Hustlin’ and bustlin’ and shufflin’ about

To all city people who are always rushing from one meeting to another, rushing to catch one train after another.

I’ve been so used to the rushing and speed walking of Singaporean lifestyle that every time when I return to Malaysia I feel like I’m moving on fast forward compared to other people. And I’ve only been here for less than 2 years. 

I’ve become impatient. I’m no longer enjoying a cup of tea sitting on a couch or anywhere and just enjoying the nothingness. Do people here even know about this nothingness? They do exercise. The national sport here is jogging. But when they jog, they are listening to music/news/etc. And you see, the act of jogging itself is also a fast forwarding thing.

One day I took half a day off to go to the botanical gardens. Half way through it, I realized I’m walking the same way I always did. So I deliberately slowed down my pace. One step. Pause. Another step. Pause. It’s amazing how these ‘pauses’ can have an effect for someone who doesn’t pause. I felt the world stop. I breath. then I took another step. The kind of steps where my foot plants firmly to the ground. Then there is a rhythm, then there is silence. Even with all the construction going on and cars zooming by. 

And I realized how we neglected the silences by filling our lives with activities, noises, talking, movies, music, and scattered thoughts. Why are earphones constantly connected to the ears? Why are eyes constantly glued to smartphone screens like they contain the biggest secret of life? Why are we constantly pressured to be busy, to seem busy? Why do people always ask: “so what did you do during your weekends?” or “where did you go during the holidays?”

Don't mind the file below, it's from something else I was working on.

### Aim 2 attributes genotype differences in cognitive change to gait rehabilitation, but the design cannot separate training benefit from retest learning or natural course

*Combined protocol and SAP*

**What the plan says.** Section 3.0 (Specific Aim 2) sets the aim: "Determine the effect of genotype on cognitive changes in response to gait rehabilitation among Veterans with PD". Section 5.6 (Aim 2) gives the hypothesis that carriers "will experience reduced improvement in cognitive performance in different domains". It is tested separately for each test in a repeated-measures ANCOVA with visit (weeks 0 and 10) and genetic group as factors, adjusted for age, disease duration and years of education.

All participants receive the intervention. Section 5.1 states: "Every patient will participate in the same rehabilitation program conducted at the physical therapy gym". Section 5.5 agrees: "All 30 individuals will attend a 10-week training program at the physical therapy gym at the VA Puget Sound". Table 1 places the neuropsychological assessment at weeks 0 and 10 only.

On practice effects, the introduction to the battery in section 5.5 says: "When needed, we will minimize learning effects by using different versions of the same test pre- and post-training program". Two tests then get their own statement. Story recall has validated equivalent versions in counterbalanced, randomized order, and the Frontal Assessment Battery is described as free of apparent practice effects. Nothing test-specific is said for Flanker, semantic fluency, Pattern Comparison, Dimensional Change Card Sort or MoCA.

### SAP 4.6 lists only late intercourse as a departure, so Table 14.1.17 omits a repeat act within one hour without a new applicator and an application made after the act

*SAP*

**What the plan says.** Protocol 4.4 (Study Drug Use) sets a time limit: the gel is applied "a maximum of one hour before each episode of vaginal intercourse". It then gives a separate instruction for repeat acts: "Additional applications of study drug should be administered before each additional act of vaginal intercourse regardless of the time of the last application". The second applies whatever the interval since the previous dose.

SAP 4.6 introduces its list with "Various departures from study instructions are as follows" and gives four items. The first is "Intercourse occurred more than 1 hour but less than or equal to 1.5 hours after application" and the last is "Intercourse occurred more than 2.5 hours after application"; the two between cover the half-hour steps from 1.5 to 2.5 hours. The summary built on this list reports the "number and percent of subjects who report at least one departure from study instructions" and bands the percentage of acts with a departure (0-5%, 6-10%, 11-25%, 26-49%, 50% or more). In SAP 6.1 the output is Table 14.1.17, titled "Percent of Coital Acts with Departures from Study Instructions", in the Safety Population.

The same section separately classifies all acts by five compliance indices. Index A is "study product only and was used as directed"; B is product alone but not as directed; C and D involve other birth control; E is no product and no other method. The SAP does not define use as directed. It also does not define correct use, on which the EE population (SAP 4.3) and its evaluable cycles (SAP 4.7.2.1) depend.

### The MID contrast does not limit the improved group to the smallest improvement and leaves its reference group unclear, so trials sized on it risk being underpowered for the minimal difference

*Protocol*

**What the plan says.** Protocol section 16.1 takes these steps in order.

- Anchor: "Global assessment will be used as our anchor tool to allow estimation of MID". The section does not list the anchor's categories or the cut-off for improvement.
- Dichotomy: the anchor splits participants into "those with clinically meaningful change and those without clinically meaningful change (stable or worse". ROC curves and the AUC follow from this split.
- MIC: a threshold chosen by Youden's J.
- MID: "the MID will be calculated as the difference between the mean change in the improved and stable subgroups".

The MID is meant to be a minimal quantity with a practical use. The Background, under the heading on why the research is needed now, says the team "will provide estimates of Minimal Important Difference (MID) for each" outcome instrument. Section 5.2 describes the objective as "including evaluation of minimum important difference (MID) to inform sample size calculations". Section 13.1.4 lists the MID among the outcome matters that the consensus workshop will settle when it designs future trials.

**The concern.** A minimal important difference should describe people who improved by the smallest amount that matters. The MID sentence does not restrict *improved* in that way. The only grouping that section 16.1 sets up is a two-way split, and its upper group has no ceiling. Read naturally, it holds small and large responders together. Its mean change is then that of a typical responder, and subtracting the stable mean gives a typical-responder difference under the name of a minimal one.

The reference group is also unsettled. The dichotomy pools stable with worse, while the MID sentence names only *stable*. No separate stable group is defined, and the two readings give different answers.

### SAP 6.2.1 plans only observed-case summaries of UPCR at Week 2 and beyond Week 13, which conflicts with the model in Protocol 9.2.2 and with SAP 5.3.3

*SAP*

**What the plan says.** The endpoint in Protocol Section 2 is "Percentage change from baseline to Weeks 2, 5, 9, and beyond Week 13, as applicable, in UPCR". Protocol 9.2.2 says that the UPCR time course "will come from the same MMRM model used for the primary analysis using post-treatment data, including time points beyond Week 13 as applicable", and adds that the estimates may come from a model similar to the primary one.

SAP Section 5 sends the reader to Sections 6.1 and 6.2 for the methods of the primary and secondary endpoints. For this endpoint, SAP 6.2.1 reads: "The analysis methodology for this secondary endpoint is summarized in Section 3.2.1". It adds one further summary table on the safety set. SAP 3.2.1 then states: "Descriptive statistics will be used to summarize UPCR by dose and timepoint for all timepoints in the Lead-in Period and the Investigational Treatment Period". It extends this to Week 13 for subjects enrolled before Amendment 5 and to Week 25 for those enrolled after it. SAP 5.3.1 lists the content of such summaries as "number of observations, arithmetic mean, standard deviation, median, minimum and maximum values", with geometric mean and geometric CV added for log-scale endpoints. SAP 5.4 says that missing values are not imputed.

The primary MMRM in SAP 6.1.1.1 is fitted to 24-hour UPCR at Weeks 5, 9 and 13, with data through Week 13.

“Being constantly the hub of a network of potential interruptions provides the excitement and importance of crisis management. As well as the false sense of efficiency in multitasking, there is the false sense of urgency in multi-interrupt processing.”

“It is shocking and profoundly regrettable, but, apparently, sales of oranges are falling steadily because people can no longer be bothered to peel them. As soon as I read this,I began buying oranges more frequently and eating them with greater pleasure. Now I peel an orange very slowly, deliberately, voluptuously, above all defiantly, as a riposte to an age that demands war without casualties, public services without taxes, rights without obligations, celebrity without achievement, sex without relationship, running shoes without running, coursework without work and sweet grapes without seeds.”

The Age of Absurdity: Why Modern Life Makes it Hard To Be Happy by Michael Foley


So here I promise myself. I shall sit in the garden or anywhere. Lie on the grass. Until the Sun goes down. 

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